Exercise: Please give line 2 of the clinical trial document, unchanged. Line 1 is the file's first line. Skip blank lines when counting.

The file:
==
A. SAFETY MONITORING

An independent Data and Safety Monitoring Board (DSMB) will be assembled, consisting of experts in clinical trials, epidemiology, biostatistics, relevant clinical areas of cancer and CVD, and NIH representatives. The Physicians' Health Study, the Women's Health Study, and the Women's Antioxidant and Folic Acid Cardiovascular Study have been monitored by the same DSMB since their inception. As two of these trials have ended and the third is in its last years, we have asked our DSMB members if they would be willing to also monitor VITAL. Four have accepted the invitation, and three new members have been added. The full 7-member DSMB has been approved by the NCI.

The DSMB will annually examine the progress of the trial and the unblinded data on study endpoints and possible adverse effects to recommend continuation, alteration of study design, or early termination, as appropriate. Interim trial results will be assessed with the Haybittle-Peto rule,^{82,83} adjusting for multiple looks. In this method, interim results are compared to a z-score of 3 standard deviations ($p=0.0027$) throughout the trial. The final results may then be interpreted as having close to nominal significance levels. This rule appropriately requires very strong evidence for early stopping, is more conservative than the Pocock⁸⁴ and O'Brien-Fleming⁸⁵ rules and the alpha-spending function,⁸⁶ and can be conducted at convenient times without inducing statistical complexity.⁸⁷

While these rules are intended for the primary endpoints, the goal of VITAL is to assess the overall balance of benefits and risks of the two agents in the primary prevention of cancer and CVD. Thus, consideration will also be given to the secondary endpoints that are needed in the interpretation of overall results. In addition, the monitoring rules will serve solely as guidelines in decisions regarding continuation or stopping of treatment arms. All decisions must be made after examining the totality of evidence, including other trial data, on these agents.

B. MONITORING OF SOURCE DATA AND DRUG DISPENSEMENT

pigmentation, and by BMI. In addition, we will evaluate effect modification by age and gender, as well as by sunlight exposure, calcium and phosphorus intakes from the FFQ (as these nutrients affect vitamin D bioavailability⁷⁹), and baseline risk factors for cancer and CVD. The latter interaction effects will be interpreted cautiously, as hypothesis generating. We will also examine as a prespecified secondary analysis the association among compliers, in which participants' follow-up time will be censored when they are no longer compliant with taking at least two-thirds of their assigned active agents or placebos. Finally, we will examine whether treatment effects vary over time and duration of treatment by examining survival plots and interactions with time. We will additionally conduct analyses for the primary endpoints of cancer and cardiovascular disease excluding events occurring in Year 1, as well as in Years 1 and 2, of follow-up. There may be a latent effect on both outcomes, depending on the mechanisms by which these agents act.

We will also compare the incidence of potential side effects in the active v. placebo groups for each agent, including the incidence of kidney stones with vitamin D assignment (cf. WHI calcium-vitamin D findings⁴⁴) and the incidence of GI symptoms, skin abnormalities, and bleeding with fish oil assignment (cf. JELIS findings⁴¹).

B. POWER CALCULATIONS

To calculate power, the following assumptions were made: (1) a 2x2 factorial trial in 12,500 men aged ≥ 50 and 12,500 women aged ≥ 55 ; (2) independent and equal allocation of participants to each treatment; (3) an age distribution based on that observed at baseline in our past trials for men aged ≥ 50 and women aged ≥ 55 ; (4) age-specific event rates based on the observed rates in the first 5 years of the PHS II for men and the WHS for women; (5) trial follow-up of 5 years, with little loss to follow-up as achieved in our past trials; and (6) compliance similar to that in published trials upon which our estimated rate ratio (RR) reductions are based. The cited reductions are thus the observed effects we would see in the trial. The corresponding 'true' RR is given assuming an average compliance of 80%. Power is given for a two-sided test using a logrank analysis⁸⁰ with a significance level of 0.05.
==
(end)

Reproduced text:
An independent Data and Safety Monitoring Board (DSMB) will be assembled, consisting of experts in clinical trials, epidemiology, biostatistics, relevant clinical areas of cancer and CVD, and NIH representatives. The Physicians' Health Study, the Women's Health Study, and the Women's Antioxidant and Folic Acid Cardiovascular Study have been monitored by the same DSMB since their inception. As two of these trials have ended and the third is in its last years, we have asked our DSMB members if they would be willing to also monitor VITAL. Four have accepted the invitation, and three new members have been added. The full 7-member DSMB has been approved by the NCI.